Brute force attack on SQL Server

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Brute force attack on SQL Server 

If your business needs the SQL Server to be accessible on public network, you may be very vulnerable for brute force attacks.

Following query will help you identify the failed login attempts and you can further understand where the attacks coming from by inspecting IP Addresses.

EXEC sys.sp_readerrorlog @p1 = 0, -- int -- 0 = current, 1 = Archive #1, 2 = Archive
@p2 = 1, -- int -- 1 or NULL = error log, 2 = SQL Agent log
@p3 = 'failed', -- varchar(255) -- String one we want to search for
@p4 = 'login' -- varchar(255) -- String two we want to search to further refine the results
2017-06-22 08:01:40.070 Logon Login failed for user 'mssqla'. Reason: Could not find a login matching the name provided. [CLIENT: 221.195.76.237]
2017-06-22 08:01:41.570 Logon Login failed for user 'sa'. Reason: Password did not match that for the login provided. [CLIENT: 221.195.76.237]
2017-06-22 08:01:43.100 Logon Login failed for user 'mssqla'. Reason: Could not find a login matching the name provided. [CLIENT: 221.195.76.237]
2017-06-22 08:01:44.660 Logon Login failed for user 'sa'. Reason: Password did not match that for the login provided. [CLIENT: 221.195.76.237]
2017-06-22 08:01:46.190 Logon Login failed for user 'mssqla'. Reason: Could not find a login matching the name provided. [CLIENT: 221.195.76.237]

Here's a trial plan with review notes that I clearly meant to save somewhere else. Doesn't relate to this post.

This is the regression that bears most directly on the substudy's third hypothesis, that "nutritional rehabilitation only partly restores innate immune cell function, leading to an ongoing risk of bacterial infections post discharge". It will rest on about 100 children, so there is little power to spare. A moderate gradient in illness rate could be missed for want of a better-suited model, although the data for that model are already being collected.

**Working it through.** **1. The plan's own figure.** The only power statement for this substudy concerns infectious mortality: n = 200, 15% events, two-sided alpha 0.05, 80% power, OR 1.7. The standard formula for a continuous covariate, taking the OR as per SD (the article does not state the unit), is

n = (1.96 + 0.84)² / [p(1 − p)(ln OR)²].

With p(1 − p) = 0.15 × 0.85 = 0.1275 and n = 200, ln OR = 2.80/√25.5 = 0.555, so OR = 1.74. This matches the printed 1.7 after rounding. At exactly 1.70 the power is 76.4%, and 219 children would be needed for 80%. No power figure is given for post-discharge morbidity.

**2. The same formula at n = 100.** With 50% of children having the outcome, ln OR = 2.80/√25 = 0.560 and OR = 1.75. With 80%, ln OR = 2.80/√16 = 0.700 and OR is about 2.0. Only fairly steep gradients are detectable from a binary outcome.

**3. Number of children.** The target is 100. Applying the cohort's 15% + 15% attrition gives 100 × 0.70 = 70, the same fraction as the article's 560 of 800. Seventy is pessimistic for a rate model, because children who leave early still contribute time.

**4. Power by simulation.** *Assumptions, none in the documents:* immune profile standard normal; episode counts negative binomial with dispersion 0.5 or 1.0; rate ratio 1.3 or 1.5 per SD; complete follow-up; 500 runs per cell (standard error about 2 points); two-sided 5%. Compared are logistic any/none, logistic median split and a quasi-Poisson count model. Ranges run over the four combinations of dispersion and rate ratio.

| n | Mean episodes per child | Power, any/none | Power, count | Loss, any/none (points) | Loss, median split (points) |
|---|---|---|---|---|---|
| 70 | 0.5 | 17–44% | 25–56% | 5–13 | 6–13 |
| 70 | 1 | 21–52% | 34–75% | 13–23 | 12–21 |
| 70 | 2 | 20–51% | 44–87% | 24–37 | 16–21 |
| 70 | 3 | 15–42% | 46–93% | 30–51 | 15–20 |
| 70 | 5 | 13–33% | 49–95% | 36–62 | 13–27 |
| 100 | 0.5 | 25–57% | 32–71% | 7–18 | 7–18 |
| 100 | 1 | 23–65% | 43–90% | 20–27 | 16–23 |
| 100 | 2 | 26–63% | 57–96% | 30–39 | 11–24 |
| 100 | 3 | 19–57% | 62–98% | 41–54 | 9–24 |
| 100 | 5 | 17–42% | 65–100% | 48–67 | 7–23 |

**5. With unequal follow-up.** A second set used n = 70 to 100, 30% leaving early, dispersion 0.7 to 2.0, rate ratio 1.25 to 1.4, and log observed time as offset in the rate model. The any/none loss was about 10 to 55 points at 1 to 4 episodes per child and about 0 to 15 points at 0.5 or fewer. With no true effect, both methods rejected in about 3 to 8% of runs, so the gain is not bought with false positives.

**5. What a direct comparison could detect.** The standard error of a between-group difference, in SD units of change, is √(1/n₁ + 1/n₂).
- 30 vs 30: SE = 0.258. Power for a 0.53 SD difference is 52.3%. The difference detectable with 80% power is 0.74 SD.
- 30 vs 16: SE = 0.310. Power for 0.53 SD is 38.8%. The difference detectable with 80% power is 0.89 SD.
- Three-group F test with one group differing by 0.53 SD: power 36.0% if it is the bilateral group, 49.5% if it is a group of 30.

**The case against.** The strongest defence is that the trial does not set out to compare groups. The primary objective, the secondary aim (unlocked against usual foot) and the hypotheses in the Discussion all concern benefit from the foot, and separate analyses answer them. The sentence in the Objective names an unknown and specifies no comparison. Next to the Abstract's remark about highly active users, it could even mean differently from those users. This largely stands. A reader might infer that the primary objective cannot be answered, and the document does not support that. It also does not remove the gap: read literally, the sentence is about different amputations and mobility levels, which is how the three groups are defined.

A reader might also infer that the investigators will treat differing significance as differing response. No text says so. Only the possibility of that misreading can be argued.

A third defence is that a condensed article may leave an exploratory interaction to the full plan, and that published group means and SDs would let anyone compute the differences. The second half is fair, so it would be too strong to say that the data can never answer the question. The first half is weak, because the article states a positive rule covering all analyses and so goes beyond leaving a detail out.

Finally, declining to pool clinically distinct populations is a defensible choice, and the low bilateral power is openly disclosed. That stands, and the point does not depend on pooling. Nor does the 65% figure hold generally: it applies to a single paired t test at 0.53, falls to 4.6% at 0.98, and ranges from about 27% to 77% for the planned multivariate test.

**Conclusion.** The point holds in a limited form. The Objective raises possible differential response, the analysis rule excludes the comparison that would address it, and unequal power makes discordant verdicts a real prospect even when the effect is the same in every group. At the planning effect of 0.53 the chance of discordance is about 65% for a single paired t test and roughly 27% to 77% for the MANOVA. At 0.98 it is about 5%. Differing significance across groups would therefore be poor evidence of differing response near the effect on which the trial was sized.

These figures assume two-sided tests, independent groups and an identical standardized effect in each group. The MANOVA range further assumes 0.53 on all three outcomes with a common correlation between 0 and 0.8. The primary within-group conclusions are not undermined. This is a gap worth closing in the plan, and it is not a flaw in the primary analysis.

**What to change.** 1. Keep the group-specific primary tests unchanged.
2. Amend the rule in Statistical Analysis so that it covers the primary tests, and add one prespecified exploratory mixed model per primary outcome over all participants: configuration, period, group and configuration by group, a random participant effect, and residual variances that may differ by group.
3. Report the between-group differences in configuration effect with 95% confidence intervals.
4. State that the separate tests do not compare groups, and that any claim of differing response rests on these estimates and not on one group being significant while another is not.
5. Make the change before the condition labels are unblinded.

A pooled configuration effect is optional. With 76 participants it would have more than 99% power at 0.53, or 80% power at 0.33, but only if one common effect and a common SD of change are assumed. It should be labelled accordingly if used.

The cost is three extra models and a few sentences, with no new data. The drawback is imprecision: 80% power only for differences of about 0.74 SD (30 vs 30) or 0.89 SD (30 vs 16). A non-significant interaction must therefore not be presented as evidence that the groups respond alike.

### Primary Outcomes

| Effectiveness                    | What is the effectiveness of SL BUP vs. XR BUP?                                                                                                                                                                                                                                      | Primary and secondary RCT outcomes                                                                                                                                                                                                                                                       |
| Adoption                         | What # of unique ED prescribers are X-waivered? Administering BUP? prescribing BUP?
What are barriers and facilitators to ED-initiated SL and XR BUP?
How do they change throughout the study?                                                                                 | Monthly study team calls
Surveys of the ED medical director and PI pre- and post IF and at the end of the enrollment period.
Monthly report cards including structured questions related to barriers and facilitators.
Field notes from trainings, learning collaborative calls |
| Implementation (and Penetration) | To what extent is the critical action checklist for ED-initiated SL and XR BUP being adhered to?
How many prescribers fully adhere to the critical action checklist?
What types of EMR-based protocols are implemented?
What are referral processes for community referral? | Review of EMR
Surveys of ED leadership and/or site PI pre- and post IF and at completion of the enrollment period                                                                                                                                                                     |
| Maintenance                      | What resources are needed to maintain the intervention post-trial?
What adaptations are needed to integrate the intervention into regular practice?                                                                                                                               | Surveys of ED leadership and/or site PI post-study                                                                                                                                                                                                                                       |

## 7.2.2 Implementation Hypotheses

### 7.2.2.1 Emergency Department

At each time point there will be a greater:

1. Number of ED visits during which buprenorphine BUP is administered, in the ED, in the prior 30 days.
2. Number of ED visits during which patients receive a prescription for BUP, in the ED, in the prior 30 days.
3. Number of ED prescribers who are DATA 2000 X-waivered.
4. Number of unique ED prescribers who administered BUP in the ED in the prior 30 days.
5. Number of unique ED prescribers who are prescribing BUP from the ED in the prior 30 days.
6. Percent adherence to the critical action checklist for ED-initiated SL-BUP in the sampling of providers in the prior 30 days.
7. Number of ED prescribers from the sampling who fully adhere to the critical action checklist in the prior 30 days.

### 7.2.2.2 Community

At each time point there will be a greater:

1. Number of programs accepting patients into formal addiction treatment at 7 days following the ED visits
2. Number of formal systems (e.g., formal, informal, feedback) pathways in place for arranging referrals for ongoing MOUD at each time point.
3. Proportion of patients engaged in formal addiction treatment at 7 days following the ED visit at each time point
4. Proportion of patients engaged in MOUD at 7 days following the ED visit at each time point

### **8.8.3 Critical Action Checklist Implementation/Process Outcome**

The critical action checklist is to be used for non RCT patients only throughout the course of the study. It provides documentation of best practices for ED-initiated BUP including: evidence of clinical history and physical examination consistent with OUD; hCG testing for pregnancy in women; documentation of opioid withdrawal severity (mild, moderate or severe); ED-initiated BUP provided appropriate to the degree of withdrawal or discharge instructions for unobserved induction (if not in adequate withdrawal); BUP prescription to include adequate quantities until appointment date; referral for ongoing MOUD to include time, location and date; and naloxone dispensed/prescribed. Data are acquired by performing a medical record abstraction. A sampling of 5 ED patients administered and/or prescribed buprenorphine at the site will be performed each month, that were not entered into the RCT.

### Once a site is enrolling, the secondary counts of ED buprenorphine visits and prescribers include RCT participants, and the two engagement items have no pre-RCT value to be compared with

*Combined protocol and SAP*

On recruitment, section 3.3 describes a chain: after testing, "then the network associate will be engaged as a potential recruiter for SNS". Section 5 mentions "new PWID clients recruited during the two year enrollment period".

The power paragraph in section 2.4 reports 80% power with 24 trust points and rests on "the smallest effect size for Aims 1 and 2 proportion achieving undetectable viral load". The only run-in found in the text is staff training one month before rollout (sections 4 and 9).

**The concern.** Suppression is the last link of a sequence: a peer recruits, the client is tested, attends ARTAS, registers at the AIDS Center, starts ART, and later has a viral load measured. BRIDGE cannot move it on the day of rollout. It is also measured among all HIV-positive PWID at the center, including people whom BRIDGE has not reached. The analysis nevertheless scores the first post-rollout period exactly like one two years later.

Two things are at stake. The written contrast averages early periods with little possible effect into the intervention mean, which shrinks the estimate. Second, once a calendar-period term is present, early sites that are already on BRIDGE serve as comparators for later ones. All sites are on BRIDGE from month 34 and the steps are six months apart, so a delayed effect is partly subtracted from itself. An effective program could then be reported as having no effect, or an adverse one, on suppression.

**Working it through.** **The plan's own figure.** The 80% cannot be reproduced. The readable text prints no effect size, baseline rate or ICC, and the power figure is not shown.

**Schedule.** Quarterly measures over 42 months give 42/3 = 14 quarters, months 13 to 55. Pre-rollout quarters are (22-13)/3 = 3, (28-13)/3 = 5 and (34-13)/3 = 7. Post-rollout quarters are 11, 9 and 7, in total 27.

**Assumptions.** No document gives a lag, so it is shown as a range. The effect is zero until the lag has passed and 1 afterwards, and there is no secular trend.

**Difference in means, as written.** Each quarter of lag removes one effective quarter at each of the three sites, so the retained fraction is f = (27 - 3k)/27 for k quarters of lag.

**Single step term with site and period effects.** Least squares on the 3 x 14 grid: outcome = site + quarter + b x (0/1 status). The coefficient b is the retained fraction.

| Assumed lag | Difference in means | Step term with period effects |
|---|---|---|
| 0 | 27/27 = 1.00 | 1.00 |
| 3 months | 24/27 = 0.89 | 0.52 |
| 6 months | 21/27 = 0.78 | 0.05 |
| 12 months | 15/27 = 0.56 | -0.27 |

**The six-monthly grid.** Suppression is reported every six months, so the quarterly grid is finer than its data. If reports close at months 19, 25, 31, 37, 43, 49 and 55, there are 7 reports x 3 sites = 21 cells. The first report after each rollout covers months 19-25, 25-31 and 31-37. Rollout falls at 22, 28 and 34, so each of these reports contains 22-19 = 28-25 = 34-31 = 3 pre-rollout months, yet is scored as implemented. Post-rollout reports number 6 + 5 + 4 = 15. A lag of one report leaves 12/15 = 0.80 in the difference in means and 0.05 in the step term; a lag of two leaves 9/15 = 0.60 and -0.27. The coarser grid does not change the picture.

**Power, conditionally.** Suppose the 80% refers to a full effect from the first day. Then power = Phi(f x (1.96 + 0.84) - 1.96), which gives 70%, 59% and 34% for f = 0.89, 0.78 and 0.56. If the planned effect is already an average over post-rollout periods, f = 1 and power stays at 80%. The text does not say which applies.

2017-06-22 08:02:08.610 Logon Login failed for user 'hbv7'. Reason: Could not find a login matching the name provided. [CLIENT: 221.195.76.237]
2017-06-22 08:02:09.930 Logon Login failed for user 'bwsa'. Reason: Could not find a login matching the name provided. [CLIENT: 221.195.76.237]
2017-06-22 08:02:11.220 Logon Login failed for user 'ps'. Reason: Could not find a login matching the name provided. [CLIENT: 221.195.76.237]
2017-06-22 08:02:12.520 Logon Login failed for user 'uep'. Reason: Could not find a login matching the name provided. [CLIENT: 221.195.76.237]

You could take the following steps to Mitigate the attack.

  1. Evaluate whether you really need your SQL Server to be accessible in public.If your  business absolutely needs it  , think about whitelisting the IP's and granting access to only those IP's.
  2. Disable Accounts like "sa" .
  3. Disable SQL Server Browser, makes it harder to identify the SQL Service
  4. Perform a complete and through analysis of users, permissions, and passwords on each databases
  5. Provision least privileged accounts
  6. Implement IPS and IDS Layer and put the SQL Server behind IPS / IDS. Implementing IPS and IDS could be harder and might incur additional latency but its worth evaluating the option.
  7. Have explicit firewall rules

The best safeguard is to make the SQL Server accessible in private network and deny the public access.

Queries to Investigate

DROP TABLE IF EXISTS #temptable;
CREATE TABLE #temptable
(
    [LogDate] DATETIME,
    [ProcessInfo] NVARCHAR(12),
    [Text] NVARCHAR(3999)
);

INSERT INTO #temptable
(
    [LogDate],
    [ProcessInfo],
    [Text]
)
EXEC sys.sp_readerrorlog @p1 = 0,        -- int -- 0 = current, 1 = Archive #1, 2 = Archive
                         @p2 = 1,        -- int -- 1 or NULL = error log, 2 = SQL Agent log
                         @p3 = 'failed', -- varchar(255) -- String one we want to search for
                         @p4 = 'login';  -- varchar(255) -- String two we want to search to further refine the result

SELECT REVERSE(SUBSTRING(REVERSE(Text), 2, 13)) AS [IPAddress],
       COUNT(*) AS FailedAttempts
FROM #temptable
WHERE Text LIKE 'Login failed for user%'
GROUP BY REVERSE(SUBSTRING(REVERSE(Text), 2, 13));

Failed_Login_Attempts.PNG

Posted in Microsoft Technologies, SQL Server on Jun 22, 2017


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